Don't Build Authentication. Use Auth0!

Published Mar 14, 2018Last updated Apr 20, 2018
Don't Build Authentication. Use Auth0!

One of the early talking points in the debate between Django vs Rails concerned authentication. Django had one built in and Rails didn't. DHH, in response, demonstrated that creating one was easy enough. 2004 was a different time.

The lifecycle of authentication in 2004

  • emit a form taking username and password
  • verify the password for that user
  • create an authenticated session (usually with a cookie and key-value store)

Things are looking very different in today's world.

Cookie-based sessions only make sense on websites. Modern web applications have more than one front-end. At minimum, there's web, iOS, Android, and is expanding into TVs, drones, and networked devices.

Each entry point needs to be secured with time and resources. Enterprise companies may have more complex access control requirements concerning what clients can access API resources.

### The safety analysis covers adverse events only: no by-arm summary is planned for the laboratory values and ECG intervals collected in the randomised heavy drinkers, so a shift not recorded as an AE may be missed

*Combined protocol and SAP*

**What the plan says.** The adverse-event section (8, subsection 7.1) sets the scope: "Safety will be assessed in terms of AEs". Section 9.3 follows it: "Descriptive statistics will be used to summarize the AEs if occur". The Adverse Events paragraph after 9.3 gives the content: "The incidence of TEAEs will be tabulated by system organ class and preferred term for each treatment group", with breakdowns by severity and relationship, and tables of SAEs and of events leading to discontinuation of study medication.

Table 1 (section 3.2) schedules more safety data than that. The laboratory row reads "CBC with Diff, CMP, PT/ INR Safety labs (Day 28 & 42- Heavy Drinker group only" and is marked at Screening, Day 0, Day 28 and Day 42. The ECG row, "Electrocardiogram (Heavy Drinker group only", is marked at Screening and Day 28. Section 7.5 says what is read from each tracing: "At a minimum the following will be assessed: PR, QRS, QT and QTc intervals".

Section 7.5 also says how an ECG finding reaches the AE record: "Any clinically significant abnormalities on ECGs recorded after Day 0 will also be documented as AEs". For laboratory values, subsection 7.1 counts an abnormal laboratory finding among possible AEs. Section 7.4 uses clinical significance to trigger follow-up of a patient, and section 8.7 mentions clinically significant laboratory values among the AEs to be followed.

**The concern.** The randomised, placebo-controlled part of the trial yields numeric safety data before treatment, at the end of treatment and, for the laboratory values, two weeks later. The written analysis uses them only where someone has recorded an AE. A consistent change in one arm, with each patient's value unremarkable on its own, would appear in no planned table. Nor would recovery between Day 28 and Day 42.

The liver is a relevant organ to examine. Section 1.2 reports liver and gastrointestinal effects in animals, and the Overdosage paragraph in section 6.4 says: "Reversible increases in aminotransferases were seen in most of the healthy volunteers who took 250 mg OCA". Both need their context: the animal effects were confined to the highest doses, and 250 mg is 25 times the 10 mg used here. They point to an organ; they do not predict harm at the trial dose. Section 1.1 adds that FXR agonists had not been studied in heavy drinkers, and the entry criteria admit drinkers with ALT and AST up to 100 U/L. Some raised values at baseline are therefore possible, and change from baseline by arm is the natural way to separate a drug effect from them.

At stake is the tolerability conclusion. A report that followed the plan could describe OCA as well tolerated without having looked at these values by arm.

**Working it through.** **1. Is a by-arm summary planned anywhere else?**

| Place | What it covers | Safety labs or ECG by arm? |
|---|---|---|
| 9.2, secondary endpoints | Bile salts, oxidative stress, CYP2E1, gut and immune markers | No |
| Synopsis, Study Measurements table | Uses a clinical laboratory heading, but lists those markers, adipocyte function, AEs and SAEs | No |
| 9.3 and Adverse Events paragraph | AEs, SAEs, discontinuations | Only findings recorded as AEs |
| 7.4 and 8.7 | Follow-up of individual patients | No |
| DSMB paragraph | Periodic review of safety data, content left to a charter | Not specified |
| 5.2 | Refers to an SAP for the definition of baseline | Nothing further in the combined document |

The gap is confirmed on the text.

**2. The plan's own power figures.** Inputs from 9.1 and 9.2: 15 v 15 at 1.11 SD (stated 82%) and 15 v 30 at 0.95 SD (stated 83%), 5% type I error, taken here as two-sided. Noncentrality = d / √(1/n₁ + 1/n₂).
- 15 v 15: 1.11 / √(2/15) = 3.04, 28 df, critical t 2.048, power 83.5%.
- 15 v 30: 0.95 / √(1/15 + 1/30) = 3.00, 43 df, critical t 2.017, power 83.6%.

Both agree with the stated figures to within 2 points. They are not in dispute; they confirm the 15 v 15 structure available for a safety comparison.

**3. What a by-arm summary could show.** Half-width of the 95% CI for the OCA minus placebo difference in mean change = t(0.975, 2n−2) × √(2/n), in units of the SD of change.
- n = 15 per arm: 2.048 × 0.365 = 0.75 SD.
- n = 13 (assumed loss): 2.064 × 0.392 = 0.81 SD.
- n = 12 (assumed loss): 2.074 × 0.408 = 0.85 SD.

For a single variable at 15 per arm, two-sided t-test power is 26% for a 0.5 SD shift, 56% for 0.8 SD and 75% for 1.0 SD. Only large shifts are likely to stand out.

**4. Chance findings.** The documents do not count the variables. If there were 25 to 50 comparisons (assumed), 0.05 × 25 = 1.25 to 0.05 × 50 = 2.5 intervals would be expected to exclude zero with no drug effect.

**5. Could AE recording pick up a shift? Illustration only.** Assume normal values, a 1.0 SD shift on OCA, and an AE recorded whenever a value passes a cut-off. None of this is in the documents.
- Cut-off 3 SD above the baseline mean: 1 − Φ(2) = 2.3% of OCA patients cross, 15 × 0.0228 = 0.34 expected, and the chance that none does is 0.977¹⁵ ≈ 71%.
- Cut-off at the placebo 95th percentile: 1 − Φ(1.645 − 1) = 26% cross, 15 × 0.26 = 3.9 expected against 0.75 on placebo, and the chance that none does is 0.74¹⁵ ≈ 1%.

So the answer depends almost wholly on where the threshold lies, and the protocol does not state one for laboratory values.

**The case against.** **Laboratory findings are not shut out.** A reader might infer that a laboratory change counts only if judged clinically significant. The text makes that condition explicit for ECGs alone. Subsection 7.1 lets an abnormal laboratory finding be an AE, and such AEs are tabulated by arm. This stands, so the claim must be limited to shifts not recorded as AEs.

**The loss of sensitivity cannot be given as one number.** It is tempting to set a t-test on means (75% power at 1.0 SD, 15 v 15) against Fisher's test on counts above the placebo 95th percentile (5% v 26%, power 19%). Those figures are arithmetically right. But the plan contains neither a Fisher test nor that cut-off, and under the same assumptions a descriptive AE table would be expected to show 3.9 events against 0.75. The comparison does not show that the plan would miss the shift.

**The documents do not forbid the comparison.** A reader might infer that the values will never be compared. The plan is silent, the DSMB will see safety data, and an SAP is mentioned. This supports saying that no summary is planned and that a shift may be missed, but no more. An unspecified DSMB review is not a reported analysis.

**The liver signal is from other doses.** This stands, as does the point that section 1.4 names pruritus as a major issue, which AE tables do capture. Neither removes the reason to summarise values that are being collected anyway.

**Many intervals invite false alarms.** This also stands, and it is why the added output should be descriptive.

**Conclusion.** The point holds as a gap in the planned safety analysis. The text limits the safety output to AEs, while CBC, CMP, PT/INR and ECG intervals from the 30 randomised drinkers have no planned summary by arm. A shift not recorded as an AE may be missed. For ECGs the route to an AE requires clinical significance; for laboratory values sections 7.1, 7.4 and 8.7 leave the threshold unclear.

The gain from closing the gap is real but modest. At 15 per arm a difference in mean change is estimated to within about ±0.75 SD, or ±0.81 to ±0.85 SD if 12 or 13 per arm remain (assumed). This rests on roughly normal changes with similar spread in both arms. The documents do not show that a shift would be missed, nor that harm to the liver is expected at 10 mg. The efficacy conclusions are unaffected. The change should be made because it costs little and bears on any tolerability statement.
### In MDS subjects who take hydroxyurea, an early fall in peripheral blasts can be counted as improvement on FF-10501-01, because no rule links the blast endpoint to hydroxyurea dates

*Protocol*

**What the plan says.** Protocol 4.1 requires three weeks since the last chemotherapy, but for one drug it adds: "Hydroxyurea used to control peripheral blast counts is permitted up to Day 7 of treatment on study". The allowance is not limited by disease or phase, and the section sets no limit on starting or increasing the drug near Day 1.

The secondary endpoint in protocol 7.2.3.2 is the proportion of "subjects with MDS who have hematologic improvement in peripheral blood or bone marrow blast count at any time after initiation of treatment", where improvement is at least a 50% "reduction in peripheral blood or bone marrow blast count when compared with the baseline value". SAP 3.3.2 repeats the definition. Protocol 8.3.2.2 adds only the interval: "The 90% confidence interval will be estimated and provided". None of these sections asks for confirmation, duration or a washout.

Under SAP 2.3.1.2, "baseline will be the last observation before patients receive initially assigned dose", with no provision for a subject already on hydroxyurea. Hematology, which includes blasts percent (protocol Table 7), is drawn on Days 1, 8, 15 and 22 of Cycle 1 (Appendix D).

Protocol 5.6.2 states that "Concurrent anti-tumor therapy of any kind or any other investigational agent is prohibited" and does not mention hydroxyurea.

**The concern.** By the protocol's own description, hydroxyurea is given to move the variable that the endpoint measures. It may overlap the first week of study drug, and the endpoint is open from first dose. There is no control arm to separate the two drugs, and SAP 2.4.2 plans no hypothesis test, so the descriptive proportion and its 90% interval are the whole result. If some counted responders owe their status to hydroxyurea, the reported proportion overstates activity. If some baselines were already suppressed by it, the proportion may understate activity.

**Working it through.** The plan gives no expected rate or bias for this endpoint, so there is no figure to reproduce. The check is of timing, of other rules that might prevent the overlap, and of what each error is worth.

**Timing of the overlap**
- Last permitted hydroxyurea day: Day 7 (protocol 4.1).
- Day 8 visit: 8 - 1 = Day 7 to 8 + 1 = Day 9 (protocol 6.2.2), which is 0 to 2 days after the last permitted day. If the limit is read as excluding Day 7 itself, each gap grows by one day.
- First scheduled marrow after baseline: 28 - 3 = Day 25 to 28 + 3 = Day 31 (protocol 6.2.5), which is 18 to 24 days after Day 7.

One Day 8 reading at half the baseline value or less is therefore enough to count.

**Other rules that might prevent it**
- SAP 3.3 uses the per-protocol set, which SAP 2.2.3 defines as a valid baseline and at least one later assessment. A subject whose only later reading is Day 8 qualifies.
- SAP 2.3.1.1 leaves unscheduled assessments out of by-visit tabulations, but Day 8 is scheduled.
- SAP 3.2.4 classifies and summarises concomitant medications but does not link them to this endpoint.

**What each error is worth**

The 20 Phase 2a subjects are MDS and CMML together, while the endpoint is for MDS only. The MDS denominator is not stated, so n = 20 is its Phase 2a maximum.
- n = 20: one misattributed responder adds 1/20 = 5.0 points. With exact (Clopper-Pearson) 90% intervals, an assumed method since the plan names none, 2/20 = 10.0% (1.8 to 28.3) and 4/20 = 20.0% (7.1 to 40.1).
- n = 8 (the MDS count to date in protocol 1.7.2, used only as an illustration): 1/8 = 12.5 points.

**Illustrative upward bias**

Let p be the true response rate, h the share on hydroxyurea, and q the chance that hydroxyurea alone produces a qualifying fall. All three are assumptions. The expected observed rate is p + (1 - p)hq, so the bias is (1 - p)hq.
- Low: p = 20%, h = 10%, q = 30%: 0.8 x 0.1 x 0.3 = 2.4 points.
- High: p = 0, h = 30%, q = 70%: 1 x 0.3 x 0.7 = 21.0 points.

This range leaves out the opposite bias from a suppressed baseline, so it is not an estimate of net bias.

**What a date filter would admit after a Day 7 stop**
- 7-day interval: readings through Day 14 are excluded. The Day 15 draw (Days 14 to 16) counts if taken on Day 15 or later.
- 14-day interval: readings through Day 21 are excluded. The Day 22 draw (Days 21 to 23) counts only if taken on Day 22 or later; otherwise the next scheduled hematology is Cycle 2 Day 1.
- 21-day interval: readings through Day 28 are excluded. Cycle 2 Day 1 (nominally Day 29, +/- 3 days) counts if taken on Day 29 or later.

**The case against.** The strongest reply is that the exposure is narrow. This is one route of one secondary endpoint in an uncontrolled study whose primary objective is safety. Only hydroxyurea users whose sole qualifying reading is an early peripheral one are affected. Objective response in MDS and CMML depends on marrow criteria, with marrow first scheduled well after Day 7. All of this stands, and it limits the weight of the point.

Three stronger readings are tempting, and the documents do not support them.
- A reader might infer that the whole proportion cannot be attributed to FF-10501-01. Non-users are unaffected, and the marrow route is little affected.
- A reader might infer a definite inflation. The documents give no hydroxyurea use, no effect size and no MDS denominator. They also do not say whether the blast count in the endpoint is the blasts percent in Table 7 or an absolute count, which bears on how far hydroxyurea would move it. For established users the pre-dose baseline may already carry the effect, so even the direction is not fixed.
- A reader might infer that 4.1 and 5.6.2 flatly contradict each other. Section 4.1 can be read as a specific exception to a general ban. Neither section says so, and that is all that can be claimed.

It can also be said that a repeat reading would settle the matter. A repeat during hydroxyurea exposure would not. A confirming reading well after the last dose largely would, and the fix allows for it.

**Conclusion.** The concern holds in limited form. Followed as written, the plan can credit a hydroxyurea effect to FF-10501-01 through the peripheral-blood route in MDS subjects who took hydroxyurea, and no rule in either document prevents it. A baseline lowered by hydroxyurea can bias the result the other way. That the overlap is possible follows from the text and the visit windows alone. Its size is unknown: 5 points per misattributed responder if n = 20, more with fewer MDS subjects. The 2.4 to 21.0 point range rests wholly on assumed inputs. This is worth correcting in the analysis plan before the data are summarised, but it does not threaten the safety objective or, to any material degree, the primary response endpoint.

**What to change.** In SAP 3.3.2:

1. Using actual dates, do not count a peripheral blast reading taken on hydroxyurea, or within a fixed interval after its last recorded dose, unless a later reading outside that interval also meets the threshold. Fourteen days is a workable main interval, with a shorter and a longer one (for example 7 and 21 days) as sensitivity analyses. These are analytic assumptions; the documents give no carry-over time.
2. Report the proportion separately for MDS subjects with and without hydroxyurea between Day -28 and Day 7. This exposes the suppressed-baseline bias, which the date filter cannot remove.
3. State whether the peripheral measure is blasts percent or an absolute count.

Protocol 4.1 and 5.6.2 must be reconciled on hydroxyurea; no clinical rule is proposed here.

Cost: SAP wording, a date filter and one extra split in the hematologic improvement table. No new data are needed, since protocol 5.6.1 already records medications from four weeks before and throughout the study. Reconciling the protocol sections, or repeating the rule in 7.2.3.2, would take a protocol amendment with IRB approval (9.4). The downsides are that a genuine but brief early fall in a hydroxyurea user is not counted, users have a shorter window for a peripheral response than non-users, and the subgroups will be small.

Don't forget that you also need password recovery and email verification. Multiply the complexity if you also intend on adding OAuth for popular services, such as Facebook and Google.

In 2004, a username and password were all you needed. These days, I get regularly asked about more secure login protocols, such as passwordless with a phone, 2fA, and SAML.

SAML, specifically, is a big one. It's a protocol for allowing your cloud-based application to defer identity management to a third party provider, such as Onelogin or Okta.

As companies embrace the Cloud, they are increasingly using such systems for managing employee access to their software accounts. If you are targetting medium to large organizations with your SASS, you need to support SAML.

By using Auth0, you get support or SAML out of the box. A single engineer could add the changes you need to get your Auth0 powered app working with SAML in 1-2 weeks. It could take months to augment your custom authentication system. Don't forget that you also need to test and maintain all of that code as well.

Authentication is not a feature. It's a boring but infuriatingly necessary dependency that at its core needs to be reliable and secure.

I used to waste time building authentication until I gave up and just started dropping Auth0 into every project. It lets me start building client specific features on day one.

When you're building MVPs, this is especially important. Writing your own auth is a waste of time. Even with my Elixir projects, where there isn't a drop-in Auth0 solution, I am building my own Auth0 integration so I won't need to worry about supporting SAML or additional OAuth providers. I can focus on the features that make my clients happy.

Discover and read more posts from Peter de Croos
get started